- Inferior acceleration of diesel engines turns some buyers off. American auto makers have used most of the improvements in engine efficiency for power rather than for fuel efficiency. Improvements in acceleration in diesel engines. Can diesel be combined with turbo technology? Also, a hybrid-diesel that could get a lot of power out of the battery.
- Economic Problems:
- How water-intensive are the ponds? In many areas of the U.S. (and the rest of the world), water supplies are getting tighter. Water may be more expensive than Briggs's implicit estimates.Build algae farms where water is more plentiful. Develop technologies to reduce water use or to recycle it somehow.
- Areas near the algae farms may be unpleasant to live and work in, reducing property values.
- Chicken-and-egg problem of a high demand for biodiesel cars and the availability of the fuel at service stations.
For 29 Sept
Added thoughts to the project ideas page.
Papers reviewed and found for later revies
- Race-based medicine and genetic tests before the prescription of certain drugs. (SUMMARIZED)
For 9 Nov
Posted link to DOE's Chromosome viewer to get an idea of which interesting genes are located on particular chromosomes.
For 23 Oct
Comment on the potential Wikipedia entry for personalized medicine.
For 12 Oct
Proposal of Personzlizedness Quotient to assess how personalized a treatment is.
For 29 Sept: Assignment of complexity and entropy to test cases
I've made an Excel document that is my quick take on how complex and entropic certain entities are.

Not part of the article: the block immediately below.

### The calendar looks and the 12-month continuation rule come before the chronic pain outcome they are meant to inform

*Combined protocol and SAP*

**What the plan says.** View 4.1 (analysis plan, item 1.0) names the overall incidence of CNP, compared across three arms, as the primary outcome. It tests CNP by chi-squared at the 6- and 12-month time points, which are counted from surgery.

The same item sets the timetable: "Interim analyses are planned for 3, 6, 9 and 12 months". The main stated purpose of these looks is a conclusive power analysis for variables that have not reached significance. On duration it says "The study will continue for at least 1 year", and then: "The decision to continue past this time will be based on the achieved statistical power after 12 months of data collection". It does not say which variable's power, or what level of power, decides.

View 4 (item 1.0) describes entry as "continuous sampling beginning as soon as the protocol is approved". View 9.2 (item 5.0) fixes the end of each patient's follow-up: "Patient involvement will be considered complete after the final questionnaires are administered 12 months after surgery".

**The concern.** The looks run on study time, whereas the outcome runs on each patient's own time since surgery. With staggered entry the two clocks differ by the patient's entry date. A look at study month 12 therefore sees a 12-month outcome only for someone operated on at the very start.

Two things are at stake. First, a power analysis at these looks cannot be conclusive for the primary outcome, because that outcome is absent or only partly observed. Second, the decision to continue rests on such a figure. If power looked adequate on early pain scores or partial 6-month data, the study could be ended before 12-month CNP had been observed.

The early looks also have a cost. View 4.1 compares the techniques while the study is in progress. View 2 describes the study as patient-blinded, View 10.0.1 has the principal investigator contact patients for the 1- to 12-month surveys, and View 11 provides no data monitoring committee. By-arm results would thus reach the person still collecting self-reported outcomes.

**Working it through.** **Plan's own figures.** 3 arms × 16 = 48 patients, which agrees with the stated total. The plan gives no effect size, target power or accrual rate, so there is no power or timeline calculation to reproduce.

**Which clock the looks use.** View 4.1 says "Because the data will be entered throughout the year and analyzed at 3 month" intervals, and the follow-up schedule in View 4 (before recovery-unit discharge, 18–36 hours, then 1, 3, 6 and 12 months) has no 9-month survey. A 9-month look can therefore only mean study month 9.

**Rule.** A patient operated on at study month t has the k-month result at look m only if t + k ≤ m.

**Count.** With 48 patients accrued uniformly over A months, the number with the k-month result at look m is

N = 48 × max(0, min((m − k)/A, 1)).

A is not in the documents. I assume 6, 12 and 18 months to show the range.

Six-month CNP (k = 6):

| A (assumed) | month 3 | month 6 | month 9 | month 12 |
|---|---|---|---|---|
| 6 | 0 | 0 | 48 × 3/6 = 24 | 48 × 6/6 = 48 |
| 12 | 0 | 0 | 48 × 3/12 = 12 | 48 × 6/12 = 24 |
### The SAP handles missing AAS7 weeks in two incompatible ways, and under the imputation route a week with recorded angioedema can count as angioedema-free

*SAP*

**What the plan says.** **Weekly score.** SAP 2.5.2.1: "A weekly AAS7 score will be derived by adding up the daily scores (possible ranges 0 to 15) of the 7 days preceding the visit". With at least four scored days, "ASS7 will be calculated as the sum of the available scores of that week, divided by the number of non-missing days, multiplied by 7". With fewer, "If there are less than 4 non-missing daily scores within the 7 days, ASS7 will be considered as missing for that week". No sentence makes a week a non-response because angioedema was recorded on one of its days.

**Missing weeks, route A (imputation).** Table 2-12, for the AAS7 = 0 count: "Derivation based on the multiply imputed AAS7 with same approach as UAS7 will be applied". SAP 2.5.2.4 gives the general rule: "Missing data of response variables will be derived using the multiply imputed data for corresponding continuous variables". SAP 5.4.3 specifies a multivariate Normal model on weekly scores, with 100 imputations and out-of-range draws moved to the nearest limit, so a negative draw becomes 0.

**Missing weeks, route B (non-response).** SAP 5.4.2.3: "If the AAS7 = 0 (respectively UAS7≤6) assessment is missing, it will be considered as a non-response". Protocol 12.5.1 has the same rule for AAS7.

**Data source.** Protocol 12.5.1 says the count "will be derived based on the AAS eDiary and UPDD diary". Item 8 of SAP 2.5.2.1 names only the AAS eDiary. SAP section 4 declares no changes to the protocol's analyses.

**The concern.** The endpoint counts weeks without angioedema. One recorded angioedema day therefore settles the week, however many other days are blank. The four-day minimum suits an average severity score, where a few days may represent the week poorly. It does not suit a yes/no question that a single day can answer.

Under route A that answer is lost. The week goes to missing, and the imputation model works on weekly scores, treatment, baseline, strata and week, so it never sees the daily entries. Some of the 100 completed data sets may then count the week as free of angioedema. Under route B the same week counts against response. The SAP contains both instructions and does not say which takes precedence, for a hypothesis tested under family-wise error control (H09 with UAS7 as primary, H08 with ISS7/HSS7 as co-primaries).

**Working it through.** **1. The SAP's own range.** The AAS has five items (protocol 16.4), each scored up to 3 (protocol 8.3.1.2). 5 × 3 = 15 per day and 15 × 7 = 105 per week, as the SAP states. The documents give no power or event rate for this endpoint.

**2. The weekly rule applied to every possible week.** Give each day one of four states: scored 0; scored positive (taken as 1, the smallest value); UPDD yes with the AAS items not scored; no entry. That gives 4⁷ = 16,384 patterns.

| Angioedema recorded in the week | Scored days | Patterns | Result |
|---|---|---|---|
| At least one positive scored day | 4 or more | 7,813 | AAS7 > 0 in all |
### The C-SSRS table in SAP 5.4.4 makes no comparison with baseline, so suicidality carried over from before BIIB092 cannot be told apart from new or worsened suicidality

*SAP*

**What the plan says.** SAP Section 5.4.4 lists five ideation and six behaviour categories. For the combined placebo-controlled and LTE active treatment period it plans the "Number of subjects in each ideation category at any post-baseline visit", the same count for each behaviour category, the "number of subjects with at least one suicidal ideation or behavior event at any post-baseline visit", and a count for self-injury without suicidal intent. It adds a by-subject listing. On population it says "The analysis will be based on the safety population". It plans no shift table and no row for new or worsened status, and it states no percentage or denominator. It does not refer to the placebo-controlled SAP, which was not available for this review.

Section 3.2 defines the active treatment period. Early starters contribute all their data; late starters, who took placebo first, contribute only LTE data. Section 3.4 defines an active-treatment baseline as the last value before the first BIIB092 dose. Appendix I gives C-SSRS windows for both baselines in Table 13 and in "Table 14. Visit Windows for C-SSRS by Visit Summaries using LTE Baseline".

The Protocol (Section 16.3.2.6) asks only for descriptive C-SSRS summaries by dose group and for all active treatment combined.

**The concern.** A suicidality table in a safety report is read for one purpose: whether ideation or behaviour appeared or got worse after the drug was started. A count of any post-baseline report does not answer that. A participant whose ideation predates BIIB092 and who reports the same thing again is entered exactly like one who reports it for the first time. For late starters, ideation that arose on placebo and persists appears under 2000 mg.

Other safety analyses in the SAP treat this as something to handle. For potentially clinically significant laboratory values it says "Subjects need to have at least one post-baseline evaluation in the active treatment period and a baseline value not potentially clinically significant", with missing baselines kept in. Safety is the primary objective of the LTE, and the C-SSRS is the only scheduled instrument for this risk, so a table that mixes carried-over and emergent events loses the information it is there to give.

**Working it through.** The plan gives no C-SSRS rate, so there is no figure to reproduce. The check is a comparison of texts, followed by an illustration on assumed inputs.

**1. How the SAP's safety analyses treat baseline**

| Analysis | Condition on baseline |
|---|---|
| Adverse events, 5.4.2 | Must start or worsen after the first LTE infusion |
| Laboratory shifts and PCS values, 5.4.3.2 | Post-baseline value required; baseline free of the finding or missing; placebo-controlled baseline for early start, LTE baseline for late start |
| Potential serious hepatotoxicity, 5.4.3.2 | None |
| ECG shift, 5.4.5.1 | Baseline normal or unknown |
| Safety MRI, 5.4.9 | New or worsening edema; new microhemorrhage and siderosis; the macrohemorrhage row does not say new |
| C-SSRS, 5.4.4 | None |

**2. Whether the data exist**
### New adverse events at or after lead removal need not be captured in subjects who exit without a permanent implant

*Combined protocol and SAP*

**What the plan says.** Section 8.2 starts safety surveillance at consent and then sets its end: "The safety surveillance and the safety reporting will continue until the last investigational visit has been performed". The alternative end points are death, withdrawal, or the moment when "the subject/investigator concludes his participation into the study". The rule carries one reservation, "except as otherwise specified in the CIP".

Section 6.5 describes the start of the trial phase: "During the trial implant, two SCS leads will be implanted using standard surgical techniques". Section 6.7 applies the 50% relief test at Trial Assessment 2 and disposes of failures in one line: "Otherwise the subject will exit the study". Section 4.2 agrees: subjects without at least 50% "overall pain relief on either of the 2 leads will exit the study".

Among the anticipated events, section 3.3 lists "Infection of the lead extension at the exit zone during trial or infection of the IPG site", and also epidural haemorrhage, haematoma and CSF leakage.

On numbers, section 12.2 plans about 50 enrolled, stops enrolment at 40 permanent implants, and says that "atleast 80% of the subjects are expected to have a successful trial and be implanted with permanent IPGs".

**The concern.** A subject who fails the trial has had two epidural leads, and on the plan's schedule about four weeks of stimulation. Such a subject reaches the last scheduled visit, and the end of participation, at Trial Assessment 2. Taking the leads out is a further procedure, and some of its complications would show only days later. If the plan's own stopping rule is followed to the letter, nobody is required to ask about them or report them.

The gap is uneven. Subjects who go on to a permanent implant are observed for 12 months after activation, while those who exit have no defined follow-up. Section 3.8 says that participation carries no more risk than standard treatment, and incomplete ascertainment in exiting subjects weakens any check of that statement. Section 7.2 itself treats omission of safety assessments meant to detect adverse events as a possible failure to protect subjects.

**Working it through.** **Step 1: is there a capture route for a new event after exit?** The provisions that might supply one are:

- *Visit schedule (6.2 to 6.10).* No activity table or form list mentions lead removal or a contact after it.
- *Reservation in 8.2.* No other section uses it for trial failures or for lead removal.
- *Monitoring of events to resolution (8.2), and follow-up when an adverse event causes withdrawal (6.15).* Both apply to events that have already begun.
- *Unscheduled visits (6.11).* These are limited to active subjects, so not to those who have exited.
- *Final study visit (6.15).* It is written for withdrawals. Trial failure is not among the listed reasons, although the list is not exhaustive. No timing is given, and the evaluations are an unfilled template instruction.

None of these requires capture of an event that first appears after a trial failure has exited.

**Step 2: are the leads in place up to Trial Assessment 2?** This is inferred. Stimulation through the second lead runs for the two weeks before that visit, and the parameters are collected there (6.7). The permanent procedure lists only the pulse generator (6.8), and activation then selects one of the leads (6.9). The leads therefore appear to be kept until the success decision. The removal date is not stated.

For 27 Sept: Definitions of complexity and randomness
There seem to be at least two criteria for a "good definition" of a term. One is that the definition of a term should match our intuitive understanding of the concepts behind the term. Thus, the way to check the quality of the definition is to see whether the definition includes some things that seem like they should be excluded, or excludes some things that seem like they should be included. What "seems" appropriate, however, of course depends on the community using the term. Thus, "average Joes" in North America would not approach a forest/field of bamboo and say, "look at the grass!", but for botanists it would be perfectly natural to call bamboo a grass.
Another criterion is a more teleological way of defining terms. A definition is a tool, and like any other tool, it should be fashioned in a way that maximizes its usefulness. There abound countless features of a tool that make it useful, but an off-the-cuff list might include:
- Ease of use
And zeroing in more on definitions relevant to this class, a good tool offers:
- Correspondence to something observable (both theoretically and practically)
The second criterion seems to be the one more often used in science, although there are surely instances where the first criterion has influenced scientific terminology, for better or for worse. I lack the background to fully understand the details of Crutchfield and Young's paper, but from what I can understand, their measure of complexity is better than anything I can think up, at least in terms of the second criterion.
I'll try to come up with some original stuff, or at least original criticisms of exisiting definitions, before the next class meeting.
--Jleith 16:14, 26 Sep 2005 (EDT)
Moving to trying to define random, I think really the only way to go here is with something that somehow captures both the thermodynamic and the information-theoretic understandings of entropy. Crutchfield and Young evidently do something like this.
A problem with defining randomness in terms of predicability, which Morten suggests on his User: page,